- CPU: this the total CPU usage of the the app across all cores.
- Memory: the total number of bytes of memory actively used by the app.
- Request count: this is the number of network requests being made by the app.
Filtering and sorting metrics ⚓
On the Trace Performance page, you can:
- Filter the tracked sessions to focus only on certain session types in your analysis.
- Get a breakdown of the metrics with sorting them based on certain properties.
- Set a data range for the metrics you want to view.
Various session properties are available for filtering, including:
- App version: The version of the application.
- Country: The country the session originated from.
- OS version: The version of the device’s operating system.
- Device type: The type of device on which the session ran.
- Network: The type of network the app is connected from.
- Carrier: The cellular carrier for the device.
You can filter for any and all of these. For example, you can set the Country filter to United States and the Device filter to iPhone X. This means that Trace will show the metrics collected from users in the United States who use your app on an iPhone X.
By default, no filter is active: the metrics of all sessions monitored by Trace are displayed on the Performance page. To set a filter:
- Click on the filter bar below the Performance heading.
By default, this bar displays All sessions.
- Choose the filters you need.
You can also group the individual metrics based on the above categories. Grouping means getting a breakdown of the metric based on the selected category. To do so:
- Find the metric you need; for example, App Error Rate.
- To the right of the name of the metric, open the dropdown menu.
- Choose the category you need.
For example, if you select Device, you will see the app error rate, grouped by device type.
You can also set a date range for the available metrics. To do so:
- Click the date range dropdown menu in the top right (by default, it says Last 24 Hours).
- Choose the date range you need.
Checking the details of a metric ⚓
To check any of the metrics:
- Go to the Performance page.
- Find the metric you need.
- Click Details to go to the Performance details page.
Analyzing performance details ⚓
The Performance details page gives you a full breakdown of any selected metric. You can apply the same filtering and sorting to the sessions as on the Performance page, and set a date range the same way.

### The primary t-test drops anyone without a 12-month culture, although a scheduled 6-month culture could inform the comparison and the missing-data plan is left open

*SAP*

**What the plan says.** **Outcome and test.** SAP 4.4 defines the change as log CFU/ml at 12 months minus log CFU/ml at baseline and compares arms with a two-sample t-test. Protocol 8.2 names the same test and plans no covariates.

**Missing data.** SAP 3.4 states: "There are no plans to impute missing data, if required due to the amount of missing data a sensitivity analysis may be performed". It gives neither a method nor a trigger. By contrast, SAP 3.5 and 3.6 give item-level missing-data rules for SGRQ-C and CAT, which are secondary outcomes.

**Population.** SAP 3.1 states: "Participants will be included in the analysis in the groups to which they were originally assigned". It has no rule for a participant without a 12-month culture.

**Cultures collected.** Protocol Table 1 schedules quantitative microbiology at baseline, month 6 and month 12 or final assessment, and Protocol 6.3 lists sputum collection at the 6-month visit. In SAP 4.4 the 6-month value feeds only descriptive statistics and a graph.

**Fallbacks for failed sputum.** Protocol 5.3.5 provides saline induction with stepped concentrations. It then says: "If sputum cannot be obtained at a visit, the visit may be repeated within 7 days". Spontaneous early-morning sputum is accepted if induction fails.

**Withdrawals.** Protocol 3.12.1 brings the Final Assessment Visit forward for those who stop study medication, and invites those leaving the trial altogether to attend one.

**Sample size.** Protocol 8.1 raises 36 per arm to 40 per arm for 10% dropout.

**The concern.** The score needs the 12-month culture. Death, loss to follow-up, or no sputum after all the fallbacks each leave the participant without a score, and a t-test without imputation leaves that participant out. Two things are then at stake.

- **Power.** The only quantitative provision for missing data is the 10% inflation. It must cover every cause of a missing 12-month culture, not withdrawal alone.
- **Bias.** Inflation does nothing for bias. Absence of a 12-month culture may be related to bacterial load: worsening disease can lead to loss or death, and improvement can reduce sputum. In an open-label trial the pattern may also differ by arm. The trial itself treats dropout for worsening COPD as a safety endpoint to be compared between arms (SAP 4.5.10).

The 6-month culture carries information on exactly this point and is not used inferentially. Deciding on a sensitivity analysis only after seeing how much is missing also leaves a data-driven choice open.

At the top of the page, you can see the metric inspector: it is a chart that displays the metric’s data over the specified time period, which you can set in the dropdown menu found in the top right corner. Apply filters and sorting to narrow down your analysis of any issues.
Below the metric inspector, you’ll see detailed breakdowns of all session properties, such as app version, country, network carrier, and so on. For each breakdown you can see a plot for each item of that property. To put it in simpler terms: in the App versions breakdown of, say, the Network errors metric, you will see plots for the network errors of each app version that is tracked by Trace. You can easily create a plot analysis:
- Find the breakdown you need (for example, App versions).
- Click the specific plot you need (for example, version 2.6.30).
This will apply a session filter. It is the same as setting the same filter in the Session filter bar at the top of the page.
And that’s it: now every breakdown will show data related to only the selected plot (in our example, app version 2.3).
Analyzing sessions ⚓
Performance metrics in themselves give no indication to what the users of the apps did in a specific session. For example, the app crash rate shows the number of crashes but doesn’t give you any context to the crashes themselves, and how the users triggered them. To do so, you need to use the Session Explorer page.
The Session Explorer shows the specific details of what happened during a user session as well as details about the environment on which the session occurred, all vital in locating and reproducing a problem. The data includes all important session properties, such as app version, device type, OS version, network type, and carrier, as well as the duration of the session and a user journey. The user journey shows what parts of the app the user viewed and interacted with and the duration of the interactions.
To check out individual sessions:
- Go to the Performance page in Trace.
- Select a metric - for example, App Crash Rate -, and click Details.
- In the top right corner, click See User Sessions.
- Set a date range for the sessions you want to see - for example, 24 hours.
- Navigate between the different user sessions with the in the top right.
- To see a user journey in detail, scroll down to the User Journey section, and click Show All.